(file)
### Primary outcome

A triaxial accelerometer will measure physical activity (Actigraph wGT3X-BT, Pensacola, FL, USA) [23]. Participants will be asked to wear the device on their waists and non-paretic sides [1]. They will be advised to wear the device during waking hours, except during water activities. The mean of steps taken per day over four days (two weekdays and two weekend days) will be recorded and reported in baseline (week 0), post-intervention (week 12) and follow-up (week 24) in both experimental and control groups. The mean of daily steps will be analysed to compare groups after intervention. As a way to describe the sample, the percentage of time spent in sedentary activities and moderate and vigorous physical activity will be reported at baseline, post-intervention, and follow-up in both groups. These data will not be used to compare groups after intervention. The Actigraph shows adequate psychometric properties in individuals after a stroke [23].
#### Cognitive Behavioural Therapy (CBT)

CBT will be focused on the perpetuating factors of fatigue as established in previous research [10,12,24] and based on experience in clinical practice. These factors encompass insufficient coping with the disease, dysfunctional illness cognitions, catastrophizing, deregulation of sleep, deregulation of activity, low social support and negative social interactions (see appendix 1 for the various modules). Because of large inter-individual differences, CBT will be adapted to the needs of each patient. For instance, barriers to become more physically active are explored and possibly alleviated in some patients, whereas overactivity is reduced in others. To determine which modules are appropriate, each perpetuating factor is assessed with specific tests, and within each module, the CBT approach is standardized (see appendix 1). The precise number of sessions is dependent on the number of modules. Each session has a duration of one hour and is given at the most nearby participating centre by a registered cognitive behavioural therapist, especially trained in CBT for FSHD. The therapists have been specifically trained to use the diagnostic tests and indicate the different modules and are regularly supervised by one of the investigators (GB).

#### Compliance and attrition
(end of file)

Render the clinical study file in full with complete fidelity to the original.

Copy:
### Primary outcome

A triaxial accelerometer will measure physical activity (Actigraph wGT3X-BT, Pensacola, FL, USA) [23]. Participants will be asked to wear the device on their waists and non-paretic sides [1]. They will be advised to wear the device during waking hours, except during water activities. The mean of steps taken per day over four days (two weekdays and two weekend days) will be recorded and reported in baseline (week 0), post-intervention (week 12) and follow-up (week 24) in both experimental and control groups. The mean of daily steps will be analysed to compare groups after intervention. As a way to describe the sample, the percentage of time spent in sedentary activities and moderate and vigorous physical activity will be reported at baseline, post-intervention, and follow-up in both groups. These data will not be used to compare groups after intervention. The Actigraph shows adequate psychometric properties in individuals after a stroke [23].
#### Cognitive Behavioural Therapy (CBT)

CBT will be focused on the perpetuating factors of fatigue as established in previous research [10,12,24] and based on experience in clinical practice. These factors encompass insufficient coping with the disease, dysfunctional illness cognitions, catastrophizing, deregulation of sleep, deregulation of activity, low social support and negative social interactions (see appendix 1 for the various modules). Because of large inter-individual differences, CBT will be adapted to the needs of each patient. For instance, barriers to become more physically active are explored and possibly alleviated in some patients, whereas overactivity is reduced in others. To determine which modules are appropriate, each perpetuating factor is assessed with specific tests, and within each module, the CBT approach is standardized (see appendix 1). The precise number of sessions is dependent on the number of modules. Each session has a duration of one hour and is given at the most nearby participating centre by a registered cognitive behavioural therapist, especially trained in CBT for FSHD. The therapists have been specifically trained to use the diagnostic tests and indicate the different modules and are regularly supervised by one of the investigators (GB).

#### Compliance and attrition